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Conventional Thinking: After the shutdown

Our brief national nightmare appears to be over, as the most recent U.S. government shutdown has come to a close. A compromise has been reached between the Democrats and Republicans, the President and the Congress, yet the roots of disagreement appear to be unmoved.

This most recent crisis only underlines the greater reality that we are divided, not only in Washington, but as a country on whole. We are at a crossroads, just as Ancient Rome was in the first century before the birth of Christ.

According to the late, great historian, J. Rufus Fears, “In 60 B.C., a crisis of almost unprecedented proportion had been reached (in Rome) over the lack of a budget and the national debt.” The Roman Republic, which had fallen from its glory days of a virtuous and patriotic citizenry, was troubled by other similar problems, including elections that were decided only by campaign contributions, an immigration crisis and wars in the Middle East.

Meanwhile, the Roman people of the time seemed to care more about Gladiator games than civic virtue and were unwilling to carry the awesome responsibility of self-government. By the year 59 B.C. the Roman Republic, which was divided into two major political parties much like our own, turned to the eventual dictatorship of Julius Caesar.

A national crisis, however, does not necessarily need to destroy a republic and create a dictator. In fact, American history shows the contrary. Our own Founders, in 1786, faced a debt crisis of epic proportions and emerged from it all the stronger. What separated those leaders, ones like George Washington and Alexander Hamilton, from today comes down to one ingredient: Patriotism.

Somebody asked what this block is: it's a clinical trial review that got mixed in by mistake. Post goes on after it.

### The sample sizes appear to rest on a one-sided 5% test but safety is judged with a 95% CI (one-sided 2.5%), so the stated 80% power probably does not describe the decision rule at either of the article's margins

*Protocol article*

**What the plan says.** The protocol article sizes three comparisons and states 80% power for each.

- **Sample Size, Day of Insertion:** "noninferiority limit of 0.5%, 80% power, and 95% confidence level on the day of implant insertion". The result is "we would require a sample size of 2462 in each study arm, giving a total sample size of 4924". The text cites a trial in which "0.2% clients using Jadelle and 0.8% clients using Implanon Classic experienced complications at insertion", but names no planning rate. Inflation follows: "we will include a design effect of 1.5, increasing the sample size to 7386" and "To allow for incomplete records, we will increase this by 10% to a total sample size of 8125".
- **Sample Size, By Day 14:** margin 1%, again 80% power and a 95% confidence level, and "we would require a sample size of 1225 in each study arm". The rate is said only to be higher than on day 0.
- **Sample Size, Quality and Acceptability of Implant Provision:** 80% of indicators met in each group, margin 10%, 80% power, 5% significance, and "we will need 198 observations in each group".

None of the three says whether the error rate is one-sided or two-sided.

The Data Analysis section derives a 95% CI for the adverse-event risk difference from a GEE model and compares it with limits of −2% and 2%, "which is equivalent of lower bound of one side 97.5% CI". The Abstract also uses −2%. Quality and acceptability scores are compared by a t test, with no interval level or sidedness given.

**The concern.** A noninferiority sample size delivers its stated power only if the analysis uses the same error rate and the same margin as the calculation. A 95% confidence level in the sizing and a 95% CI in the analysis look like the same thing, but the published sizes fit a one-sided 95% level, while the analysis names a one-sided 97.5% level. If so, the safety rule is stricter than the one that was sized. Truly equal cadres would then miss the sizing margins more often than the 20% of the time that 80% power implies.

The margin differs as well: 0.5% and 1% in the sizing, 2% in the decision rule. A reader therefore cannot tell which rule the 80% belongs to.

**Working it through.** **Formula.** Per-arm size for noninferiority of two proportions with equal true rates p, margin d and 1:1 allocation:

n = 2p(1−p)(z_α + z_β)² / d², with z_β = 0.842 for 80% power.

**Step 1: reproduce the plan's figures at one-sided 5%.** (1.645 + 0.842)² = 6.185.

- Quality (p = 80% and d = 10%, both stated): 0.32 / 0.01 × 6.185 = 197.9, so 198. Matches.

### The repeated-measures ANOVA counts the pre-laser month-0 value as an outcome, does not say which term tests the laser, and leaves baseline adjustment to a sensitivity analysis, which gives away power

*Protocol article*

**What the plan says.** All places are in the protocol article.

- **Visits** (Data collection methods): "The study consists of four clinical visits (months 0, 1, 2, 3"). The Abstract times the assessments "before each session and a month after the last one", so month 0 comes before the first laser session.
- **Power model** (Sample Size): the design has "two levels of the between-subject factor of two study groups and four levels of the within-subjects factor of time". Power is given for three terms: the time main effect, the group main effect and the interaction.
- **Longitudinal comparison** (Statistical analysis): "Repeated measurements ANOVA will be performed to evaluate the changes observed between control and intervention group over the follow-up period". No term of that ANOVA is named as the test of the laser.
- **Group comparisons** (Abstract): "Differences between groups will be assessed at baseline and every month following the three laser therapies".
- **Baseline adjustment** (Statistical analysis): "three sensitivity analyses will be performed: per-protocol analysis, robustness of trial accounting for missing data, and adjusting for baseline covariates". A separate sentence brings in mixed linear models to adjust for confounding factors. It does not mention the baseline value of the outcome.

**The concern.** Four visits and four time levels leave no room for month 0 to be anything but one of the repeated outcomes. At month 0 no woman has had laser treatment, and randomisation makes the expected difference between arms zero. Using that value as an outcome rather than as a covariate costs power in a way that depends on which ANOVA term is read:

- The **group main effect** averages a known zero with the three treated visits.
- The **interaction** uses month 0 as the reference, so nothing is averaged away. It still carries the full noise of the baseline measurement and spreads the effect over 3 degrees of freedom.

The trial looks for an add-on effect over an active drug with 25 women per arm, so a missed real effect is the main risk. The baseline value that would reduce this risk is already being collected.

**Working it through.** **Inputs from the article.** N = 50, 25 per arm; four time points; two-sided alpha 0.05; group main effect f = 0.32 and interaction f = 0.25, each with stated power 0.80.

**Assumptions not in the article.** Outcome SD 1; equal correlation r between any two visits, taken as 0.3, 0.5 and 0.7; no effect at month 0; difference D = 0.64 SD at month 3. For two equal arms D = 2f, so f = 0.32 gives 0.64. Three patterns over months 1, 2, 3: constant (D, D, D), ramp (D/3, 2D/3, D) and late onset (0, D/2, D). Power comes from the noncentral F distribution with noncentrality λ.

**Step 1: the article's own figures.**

Whether implementing laws or overcoming debt, what our leaders–what all citizens–need most today is a sense of patriotism, of “country first.” Washington, D.C. and its branches of government certainly house some effective leaders and lawmakers, including those who represent Oklahoma. Yet the 24/7 news cycle has created a game of political one upmanship in which even the best politicians are only rewarded for scoring short-term points, rather than long-term solutions.

The Internet has only made this problem worse. As LifeWay’s Ed Stetzer recently pointed out, social media can either coarsen a debate on political issues or be a platform for lifting up Jesus. “You can complain on Facebook about who shut down the government, but you might just shut down a more important conversation (about faith),” he said.

Christians, therefore, must take stock at this key time in the country as to where our best efforts should be spent. As citizens, we strive for “country first;” as Christians, we put God first.

During the Babylonian captivity, God’s people were told to “seek the welfare of the city where I have sent you into exile, and pray to the LORD on its behalf, for in its welfare you will find your welfare” (Jeremiah 29:7). If God could tell the Israelites to seek the welfare of a place like Babylon, surely we Christians in America should be seeking the welfare of our country.

That means we must pray for wisdom for our current leaders and that God would rise up more “George Washingtons.” If we do not, a short-term shutdown of a few government services may be the least of our concerns. If we do, by God’s grace, America’s best days could still lay ahead.

Brian Hobbs

Author: Brian Hobbs

Brian is editor of The Baptist Messenger.

View more articles by Brian Hobbs.

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